Ever-popular and super convenient, pods remain the coffee of choice for many businesses. But are those delicious, crema-topped brews sustainable?
Traditional coffee pods are certainly burdened with numerous concerns, including the exploitation of farmers, deforestation and plastic waste.
But where there’s a will, there’s a way – and Pact Coffee’s pods come with an eco-friendly difference.
What’s the environmental impact of pod coffee?
The average supermarket pod coffee is often not ethically sourced. The commodity coffee industry has many steps in the supply chain, meaning that farmers rarely get paid enough to make ends meet.
Low prices are obviously bad for farmers’ livelihoods, but they can also have a knock-on effect environmentally. When growers are pressured to increase production over their land capacity, it can sadly result in deforestation.
And once the coffee has been enjoyed, thousands of used pods end up in landfill each year. So all things considered, the environmental impact of pod coffee has historically been high.
How can coffee be sustainably sourced?
By cutting out unnecessary steps in the supply chain and dealing with farmers directly, Pact Coffee is able to pay a premium price for speciality-grade coffee. This equates to 65% above the Fairtrade base rate, on average.
Their direct-trade model also allows them to establish long-term relationships with farmers, meaning more financial security and a better quality of life – but also more transparency over farming practices at source.
This means Pact is able to ensure all the farmers it works with adhere to strong environmental principles, such as using wildlife-friendly fertilisers and maintaining safe water processing methods.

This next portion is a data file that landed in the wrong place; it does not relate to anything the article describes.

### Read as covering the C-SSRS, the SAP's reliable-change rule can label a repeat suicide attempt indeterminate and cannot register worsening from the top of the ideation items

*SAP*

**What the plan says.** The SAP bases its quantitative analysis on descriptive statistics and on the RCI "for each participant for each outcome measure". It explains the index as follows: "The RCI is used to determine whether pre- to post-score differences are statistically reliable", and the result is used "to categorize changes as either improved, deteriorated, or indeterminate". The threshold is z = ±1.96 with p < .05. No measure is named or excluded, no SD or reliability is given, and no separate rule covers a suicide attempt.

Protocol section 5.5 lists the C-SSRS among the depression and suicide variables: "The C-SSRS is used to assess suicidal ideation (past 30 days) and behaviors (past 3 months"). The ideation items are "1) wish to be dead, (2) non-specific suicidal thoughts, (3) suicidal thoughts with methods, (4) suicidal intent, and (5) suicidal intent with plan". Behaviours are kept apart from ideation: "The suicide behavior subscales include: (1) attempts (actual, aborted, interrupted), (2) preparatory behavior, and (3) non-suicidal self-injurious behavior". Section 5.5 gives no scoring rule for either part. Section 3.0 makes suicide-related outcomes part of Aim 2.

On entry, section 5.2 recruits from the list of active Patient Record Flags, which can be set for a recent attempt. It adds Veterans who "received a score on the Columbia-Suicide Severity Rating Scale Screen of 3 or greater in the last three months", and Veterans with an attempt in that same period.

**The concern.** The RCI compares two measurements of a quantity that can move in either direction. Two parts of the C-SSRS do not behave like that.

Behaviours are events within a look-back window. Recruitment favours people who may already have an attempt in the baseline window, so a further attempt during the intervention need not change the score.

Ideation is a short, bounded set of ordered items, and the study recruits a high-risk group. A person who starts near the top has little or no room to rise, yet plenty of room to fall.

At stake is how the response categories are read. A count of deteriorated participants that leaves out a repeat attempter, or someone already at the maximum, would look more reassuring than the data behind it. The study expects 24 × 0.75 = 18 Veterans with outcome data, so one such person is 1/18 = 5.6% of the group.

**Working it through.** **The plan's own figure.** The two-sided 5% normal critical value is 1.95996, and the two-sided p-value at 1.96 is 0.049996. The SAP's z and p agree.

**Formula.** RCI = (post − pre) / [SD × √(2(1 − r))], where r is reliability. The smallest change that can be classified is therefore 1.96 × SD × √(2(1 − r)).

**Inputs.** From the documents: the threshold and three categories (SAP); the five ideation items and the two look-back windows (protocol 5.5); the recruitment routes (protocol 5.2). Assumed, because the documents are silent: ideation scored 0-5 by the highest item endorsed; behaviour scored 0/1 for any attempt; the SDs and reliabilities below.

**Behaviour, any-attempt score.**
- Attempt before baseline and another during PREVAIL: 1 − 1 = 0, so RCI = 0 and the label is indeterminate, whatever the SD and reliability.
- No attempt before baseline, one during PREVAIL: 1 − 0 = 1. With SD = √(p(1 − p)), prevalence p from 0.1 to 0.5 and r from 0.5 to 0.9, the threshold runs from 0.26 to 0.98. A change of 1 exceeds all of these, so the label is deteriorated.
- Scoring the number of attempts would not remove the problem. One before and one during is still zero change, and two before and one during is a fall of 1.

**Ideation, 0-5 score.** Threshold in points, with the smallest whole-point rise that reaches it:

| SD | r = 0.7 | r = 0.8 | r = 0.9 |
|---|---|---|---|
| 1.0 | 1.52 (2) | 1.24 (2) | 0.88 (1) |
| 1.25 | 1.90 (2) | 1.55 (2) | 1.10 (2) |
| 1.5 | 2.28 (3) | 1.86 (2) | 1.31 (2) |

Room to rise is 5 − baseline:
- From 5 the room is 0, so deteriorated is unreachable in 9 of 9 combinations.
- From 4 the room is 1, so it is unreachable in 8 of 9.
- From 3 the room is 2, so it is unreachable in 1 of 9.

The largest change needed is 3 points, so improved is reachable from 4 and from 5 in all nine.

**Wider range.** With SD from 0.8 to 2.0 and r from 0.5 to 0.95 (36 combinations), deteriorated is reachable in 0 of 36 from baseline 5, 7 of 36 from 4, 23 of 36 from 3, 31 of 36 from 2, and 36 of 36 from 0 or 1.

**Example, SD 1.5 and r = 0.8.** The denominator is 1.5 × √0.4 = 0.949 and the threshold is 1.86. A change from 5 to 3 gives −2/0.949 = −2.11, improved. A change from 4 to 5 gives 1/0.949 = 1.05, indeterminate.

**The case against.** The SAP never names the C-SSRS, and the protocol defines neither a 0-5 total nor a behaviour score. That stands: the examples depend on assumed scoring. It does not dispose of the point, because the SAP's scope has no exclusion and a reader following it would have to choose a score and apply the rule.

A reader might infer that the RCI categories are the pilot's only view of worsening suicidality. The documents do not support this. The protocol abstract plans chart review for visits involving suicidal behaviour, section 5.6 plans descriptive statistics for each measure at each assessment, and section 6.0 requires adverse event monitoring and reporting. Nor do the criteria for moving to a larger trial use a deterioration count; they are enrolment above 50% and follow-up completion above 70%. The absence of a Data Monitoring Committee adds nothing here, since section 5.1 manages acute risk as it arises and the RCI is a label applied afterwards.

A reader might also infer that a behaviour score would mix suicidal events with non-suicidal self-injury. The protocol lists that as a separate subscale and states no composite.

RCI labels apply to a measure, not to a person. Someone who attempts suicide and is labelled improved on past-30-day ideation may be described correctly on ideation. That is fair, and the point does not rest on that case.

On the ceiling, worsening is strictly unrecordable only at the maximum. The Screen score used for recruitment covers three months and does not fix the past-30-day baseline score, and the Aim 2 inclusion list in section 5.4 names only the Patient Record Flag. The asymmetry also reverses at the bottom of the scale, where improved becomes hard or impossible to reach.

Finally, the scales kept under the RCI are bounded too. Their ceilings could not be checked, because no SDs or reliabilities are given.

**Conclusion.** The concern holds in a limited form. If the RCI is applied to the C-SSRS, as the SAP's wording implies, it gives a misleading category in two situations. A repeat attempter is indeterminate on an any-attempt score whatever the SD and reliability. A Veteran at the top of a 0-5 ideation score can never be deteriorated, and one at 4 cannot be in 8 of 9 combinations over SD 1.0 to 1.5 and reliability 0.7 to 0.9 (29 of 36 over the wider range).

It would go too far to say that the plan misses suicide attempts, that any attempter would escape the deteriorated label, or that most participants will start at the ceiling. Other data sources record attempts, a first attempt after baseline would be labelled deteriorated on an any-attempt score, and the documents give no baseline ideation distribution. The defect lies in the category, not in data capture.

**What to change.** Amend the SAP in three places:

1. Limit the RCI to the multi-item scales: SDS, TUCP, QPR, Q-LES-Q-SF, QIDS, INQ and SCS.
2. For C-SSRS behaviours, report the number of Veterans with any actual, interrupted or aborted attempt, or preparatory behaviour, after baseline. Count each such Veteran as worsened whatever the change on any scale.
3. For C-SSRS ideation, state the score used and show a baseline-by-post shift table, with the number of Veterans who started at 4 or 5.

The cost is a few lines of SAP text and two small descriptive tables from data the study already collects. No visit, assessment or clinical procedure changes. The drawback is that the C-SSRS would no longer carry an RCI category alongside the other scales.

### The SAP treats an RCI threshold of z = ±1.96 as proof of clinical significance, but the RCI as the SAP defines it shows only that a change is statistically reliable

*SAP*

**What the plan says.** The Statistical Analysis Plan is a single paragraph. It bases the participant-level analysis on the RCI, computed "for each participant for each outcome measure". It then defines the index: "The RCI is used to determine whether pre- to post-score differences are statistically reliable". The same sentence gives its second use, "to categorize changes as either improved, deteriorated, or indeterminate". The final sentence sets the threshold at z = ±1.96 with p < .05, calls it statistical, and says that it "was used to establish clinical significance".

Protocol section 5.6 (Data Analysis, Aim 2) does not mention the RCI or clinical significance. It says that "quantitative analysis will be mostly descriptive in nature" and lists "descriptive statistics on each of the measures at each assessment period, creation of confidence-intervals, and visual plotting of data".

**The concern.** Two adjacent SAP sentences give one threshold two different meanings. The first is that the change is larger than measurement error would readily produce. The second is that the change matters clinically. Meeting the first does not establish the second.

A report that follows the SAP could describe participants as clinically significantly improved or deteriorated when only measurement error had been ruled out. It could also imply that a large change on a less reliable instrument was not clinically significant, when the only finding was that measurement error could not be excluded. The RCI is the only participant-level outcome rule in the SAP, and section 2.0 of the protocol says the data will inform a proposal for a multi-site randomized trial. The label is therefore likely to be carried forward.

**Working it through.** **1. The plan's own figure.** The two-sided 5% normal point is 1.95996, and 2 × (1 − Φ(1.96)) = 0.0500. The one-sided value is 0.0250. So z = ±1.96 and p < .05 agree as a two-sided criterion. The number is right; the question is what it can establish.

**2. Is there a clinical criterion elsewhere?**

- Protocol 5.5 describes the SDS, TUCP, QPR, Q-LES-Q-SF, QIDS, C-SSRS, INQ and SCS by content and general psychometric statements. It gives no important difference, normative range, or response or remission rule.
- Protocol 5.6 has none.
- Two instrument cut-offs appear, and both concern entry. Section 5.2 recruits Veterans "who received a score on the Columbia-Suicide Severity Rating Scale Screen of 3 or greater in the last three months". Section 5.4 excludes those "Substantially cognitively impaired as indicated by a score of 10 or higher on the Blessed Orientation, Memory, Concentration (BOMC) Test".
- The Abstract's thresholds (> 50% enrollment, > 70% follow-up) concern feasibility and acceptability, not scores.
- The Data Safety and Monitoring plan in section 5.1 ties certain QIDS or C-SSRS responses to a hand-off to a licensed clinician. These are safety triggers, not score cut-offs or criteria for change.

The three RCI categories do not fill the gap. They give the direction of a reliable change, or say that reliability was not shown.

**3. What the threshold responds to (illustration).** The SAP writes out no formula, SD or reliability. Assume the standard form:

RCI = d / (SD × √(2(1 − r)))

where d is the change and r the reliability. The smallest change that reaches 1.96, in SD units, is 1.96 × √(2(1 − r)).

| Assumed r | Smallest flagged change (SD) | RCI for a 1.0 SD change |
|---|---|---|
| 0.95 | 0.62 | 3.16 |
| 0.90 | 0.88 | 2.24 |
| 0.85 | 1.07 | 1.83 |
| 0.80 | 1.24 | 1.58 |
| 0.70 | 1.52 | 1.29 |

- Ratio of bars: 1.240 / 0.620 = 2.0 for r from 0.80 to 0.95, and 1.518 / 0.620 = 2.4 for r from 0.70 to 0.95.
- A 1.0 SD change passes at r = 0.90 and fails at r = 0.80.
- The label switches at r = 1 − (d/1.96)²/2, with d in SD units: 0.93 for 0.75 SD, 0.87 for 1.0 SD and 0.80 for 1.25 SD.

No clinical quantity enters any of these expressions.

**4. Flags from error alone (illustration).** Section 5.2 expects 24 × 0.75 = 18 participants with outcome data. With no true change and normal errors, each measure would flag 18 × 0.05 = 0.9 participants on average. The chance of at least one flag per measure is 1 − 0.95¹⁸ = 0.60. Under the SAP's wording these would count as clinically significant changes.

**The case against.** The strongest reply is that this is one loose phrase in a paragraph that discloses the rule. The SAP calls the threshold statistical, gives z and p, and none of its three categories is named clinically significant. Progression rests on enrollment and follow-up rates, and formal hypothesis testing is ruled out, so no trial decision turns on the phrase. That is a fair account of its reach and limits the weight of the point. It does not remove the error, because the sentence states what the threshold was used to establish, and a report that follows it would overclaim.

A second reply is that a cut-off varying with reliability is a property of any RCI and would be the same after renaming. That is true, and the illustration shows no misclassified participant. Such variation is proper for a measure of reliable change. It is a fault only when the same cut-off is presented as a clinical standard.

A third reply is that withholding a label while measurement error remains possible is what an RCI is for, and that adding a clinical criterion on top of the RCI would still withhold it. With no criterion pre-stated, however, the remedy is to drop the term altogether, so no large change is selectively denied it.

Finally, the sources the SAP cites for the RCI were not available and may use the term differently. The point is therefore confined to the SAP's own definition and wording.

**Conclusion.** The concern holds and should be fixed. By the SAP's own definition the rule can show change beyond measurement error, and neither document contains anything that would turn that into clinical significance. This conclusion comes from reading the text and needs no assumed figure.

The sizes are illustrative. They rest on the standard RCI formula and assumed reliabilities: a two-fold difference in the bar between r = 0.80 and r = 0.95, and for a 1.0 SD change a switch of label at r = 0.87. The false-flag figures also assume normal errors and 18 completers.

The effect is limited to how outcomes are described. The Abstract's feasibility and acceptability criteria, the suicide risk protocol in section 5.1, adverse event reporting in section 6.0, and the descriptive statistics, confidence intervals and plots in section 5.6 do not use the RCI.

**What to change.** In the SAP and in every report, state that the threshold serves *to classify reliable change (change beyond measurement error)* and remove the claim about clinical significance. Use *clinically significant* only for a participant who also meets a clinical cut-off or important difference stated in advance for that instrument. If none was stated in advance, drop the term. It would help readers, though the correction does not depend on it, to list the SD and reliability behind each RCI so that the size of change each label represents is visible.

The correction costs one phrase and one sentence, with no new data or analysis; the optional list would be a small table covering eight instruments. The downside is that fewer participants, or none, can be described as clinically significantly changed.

Every coffee Pact sells includes information about the farmer that grew it, so you know exactly where it has come from.
Are coffee pods recyclable?
Many pods on the market are difficult to recycle or unrecyclable. Made from a blend of plastic and other materials, they often end up in landfill.
Pact Pods are 100% aluminium, meaning they are completely and easily recyclable, and you can pop the outer cardboard packaging in your recycling bin. Once you’ve used up these eco-friendly coffee pods, you can either drop them off at your local Tesco recycling point or use an Eco Press to empty them and put them in your recycling bin.
Why aren’t they compostable?
Compostable coffee pods can seem like the more eco-friendly option. But they rely on council-run composting facilities and the coffee drinker having an industrial compost bin. If you put them in a landfill site, they won’t compost.
Aluminium, on the other hand, is the most cost-effective material to recycle. It can be melted down and used again – and again. In fact, around 75% of aluminium ever made is still in circulation.
Find out more
Join Pact on a mission to fix a broken industry and choose coffee that’s better for your customers, better for farmers and better for the planet. Get in touch with them at [email protected] or call them on 0203 936 3316.